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Figure 8.6 Tusler's Risk Classification Scheme

Figure 8.7 Binomial Probability Distribution

Continuous Probability Distributions Continuous probability distributions are useful for developing risk analysis models when an event has an infinite number of possible values within a stated range. Although in theory there are an infinite number of probability distributions, we will discuss three of the more common continuous probability distributions used in modeling risk. These include the Normal Distribution, the PERT distribution, and the triangular distribution. A quick overview shows how these distributions may he used to develop models for simulation or sensitivity analysis.

One of the most common continuous probability distributions is the normal distribution, or Bell Curve. Figure 8.8 provides an example of a normal distribution. The normal distribution has the following properties:

■ The distribution's shape is determined by its mean (ji) and standard deviation (cr). In Figure 8.8, this particular distribution has a mean of 0 and a standard deviation of I. Other combinations of means and standard deviations will result in normal distributions with shapes that are either flatter or taller.

■ Probability is associated with area under the curve. Therefore, the total area under the curve and the baseline that extends from negative infinity (— to positive infinity (+ is 100 percent. Subsequently, to find the probability of an event occurring between any two points on the baseline, just find the area between those two points under the curve. This is done by standardizing a given value for X using the formula: z = (X — |i) cr to obtain a z score. A table with the various z scores is then used to compute the probability for the area between any two z scores.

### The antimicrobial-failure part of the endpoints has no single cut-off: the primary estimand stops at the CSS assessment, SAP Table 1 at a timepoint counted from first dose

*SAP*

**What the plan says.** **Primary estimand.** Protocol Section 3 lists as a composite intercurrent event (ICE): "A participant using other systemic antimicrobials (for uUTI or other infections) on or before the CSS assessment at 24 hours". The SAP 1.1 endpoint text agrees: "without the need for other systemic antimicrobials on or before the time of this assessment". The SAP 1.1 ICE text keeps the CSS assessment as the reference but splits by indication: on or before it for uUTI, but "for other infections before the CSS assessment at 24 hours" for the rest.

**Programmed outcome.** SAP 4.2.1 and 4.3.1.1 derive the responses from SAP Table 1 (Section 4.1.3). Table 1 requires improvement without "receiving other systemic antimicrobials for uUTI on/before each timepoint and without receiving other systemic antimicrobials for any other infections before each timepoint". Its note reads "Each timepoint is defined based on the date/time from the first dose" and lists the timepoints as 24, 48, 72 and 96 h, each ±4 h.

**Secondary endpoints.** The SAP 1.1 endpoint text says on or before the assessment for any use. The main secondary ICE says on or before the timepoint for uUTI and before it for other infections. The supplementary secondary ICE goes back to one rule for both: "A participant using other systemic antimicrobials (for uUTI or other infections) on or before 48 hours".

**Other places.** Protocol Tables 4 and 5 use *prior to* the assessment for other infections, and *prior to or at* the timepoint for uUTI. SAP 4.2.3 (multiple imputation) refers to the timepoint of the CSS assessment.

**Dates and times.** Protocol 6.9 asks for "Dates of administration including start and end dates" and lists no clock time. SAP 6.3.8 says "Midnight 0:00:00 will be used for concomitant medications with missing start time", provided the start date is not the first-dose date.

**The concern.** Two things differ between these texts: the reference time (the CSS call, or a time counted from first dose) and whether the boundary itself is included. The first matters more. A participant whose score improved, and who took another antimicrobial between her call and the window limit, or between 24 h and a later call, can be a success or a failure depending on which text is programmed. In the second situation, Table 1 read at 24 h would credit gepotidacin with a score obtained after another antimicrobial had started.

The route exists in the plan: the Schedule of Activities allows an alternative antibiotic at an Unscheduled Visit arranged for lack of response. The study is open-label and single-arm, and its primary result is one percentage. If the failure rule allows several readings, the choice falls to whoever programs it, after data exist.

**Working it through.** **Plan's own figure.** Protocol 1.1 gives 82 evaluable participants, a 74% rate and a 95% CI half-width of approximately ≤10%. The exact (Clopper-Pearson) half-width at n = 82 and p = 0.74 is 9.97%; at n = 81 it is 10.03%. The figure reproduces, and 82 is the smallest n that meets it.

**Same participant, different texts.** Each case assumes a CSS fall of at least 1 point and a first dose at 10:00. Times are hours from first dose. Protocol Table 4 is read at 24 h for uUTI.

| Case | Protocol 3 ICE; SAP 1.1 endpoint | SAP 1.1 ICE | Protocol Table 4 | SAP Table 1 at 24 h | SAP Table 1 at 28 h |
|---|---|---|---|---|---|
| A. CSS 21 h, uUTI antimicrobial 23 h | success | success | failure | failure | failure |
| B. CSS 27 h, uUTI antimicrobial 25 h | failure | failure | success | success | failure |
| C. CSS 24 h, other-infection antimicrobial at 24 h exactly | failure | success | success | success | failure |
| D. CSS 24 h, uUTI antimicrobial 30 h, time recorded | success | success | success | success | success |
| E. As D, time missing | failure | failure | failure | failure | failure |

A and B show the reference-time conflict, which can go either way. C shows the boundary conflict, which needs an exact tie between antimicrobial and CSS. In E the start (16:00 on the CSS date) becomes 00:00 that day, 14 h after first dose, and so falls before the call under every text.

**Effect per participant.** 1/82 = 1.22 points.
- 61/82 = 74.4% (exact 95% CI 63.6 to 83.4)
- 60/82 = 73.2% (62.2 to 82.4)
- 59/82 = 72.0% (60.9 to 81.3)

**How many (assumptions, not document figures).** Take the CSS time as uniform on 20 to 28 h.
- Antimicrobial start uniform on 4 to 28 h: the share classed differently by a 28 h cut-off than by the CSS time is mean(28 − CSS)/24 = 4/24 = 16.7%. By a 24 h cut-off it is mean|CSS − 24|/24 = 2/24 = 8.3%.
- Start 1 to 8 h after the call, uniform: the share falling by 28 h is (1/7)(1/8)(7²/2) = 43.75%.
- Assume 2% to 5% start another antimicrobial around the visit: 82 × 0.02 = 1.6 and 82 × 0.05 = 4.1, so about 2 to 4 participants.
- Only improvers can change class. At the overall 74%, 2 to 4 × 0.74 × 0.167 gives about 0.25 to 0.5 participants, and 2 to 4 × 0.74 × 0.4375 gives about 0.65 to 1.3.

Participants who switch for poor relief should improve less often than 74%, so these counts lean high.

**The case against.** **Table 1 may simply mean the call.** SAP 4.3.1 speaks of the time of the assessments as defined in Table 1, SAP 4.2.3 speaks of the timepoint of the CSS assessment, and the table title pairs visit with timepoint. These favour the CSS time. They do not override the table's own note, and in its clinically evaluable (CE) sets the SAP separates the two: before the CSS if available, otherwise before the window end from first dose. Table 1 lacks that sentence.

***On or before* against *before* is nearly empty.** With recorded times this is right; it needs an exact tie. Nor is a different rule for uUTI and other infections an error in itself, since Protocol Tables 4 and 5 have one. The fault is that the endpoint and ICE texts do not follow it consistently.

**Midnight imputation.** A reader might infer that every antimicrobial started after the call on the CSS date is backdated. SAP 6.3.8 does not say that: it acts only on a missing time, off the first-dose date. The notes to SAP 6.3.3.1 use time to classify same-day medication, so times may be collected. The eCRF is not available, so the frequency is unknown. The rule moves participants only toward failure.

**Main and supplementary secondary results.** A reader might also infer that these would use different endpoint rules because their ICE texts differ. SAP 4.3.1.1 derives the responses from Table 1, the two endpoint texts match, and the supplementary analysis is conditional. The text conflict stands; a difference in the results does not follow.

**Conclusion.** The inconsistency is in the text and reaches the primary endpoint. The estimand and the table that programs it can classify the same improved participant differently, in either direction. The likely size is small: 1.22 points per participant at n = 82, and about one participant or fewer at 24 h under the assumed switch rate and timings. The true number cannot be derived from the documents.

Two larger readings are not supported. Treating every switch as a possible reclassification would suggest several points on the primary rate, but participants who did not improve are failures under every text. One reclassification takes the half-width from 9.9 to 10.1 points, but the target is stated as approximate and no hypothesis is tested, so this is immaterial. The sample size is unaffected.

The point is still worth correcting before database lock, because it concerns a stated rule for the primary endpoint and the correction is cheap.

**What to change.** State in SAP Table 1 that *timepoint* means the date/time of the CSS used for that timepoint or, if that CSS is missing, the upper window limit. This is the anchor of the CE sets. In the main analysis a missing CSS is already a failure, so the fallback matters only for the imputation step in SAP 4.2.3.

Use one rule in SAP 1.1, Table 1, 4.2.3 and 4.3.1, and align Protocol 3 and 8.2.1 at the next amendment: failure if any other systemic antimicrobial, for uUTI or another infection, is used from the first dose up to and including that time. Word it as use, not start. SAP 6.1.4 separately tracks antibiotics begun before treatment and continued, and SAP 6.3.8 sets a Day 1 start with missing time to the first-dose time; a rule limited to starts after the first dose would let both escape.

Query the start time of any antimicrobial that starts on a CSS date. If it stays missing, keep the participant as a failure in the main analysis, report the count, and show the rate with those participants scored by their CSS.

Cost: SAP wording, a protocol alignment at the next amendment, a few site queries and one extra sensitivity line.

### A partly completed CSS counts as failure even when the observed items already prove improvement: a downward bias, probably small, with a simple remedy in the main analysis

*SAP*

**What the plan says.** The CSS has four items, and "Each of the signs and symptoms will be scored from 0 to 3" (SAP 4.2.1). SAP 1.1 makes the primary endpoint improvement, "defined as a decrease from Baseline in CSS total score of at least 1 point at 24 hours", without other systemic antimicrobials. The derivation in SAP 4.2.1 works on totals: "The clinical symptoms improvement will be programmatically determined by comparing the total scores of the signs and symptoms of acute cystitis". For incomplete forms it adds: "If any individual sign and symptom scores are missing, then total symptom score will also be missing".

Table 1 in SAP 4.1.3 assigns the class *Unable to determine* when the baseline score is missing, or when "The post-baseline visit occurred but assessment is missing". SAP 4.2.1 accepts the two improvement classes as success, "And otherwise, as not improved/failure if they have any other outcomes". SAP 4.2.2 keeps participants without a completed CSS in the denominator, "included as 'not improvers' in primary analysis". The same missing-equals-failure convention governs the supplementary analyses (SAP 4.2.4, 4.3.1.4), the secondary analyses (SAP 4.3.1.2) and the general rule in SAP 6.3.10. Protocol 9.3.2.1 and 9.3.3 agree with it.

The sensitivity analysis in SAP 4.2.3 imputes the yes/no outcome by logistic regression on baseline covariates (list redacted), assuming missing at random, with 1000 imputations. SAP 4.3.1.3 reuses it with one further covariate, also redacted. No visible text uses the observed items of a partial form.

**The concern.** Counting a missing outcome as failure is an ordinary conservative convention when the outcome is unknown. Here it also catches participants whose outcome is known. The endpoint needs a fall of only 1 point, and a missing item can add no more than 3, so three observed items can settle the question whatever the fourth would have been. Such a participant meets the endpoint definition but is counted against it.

Tails

0.45 ■ 0.40 0.35 0.30 0.25 ■ 0.20 0.15 0.10 0.05 0.00

-1.6448 Figure 16448

8.8 Normal Distribution

■ Since the normal distribution is symmetrical around the mean, an outcome that falls between - <* and the mean, ft, would have the same probability of falling between the mean, p. and + » (i.e., 50 percent).

■ Since the distribution is symmetrical, the following probability rules of thumb apply

About 68 percent of all the values will fall between ±la of the mean About 95 percent of all the values will fall between ±2o of the mean About 99 percent of all the values will fall between ±3a of the mean

Therefore, if we know or assume that the probability of a risk event follows a normal distribution, we can predict an outcome with some confidence. For example, let's say that a particular project task has a mean duration of ten days. Moreover, over time we have been able to determine that this particular task has a standard deviation of two days. The mean tells us that if we were to complete this particular task over and over again, we would expect to complete this task, on average, in ten days. If we always completed the task in ten days, there would be no variability and the standard deviation would be zero. If, however, the task sometimes took anywhere between six and fifteen days to complete, we would have some variability, and the standard deviation would be a value greater than zero. The more variability we have, the larger is the computed standard deviation.

Using the rules of thumb described above, we could estimate, for example, that we would be about 95 percent certain that the project's task would be complete within six to fourteen days (p ± 2 cr = 10 ± 2 * 2). In addition, we could also say that we would be about 99 percent confident that the task would be completed between four and sixteen days (p ± 3<t = 10 ± 3 x 2). PERT Distribution Using the PERT distribution, one can find a probability by calculating the area under the curve. However, the PERT distribution uses a three-point estimate where:

■ ci denotes an optimistic estimate

■ b denotes a most likely estimate

■ c denotes a pessimistic estimate

Therefore, the mean for the PERT distribution is computed using a weighted average as follow:

PERT Mean = (a + 4m + &) + 6 And the standard deviation is computed:

PERT Standard Deviation = (b-a)+ 6 Figure 8.9 provides an example of a PERT distribution where a = 2, m = 4, and b = 8.

Triangular Distribution Lastly, the triangular distribution, or TRIANG, also uses a three-point estimate similar to the PERT distribution where:

■ a denotes an optimistic estimate

■ b denotes a most likely estimate

■ c denotes a pessimistic estimate

However, the weighting for the mean and standard deviation are different.

TRIANG Mean = (at + m 4- b) + 3 TRAING Standard Deviation = [((ft - a)2 + (m-a)(m - b)) - 18]"2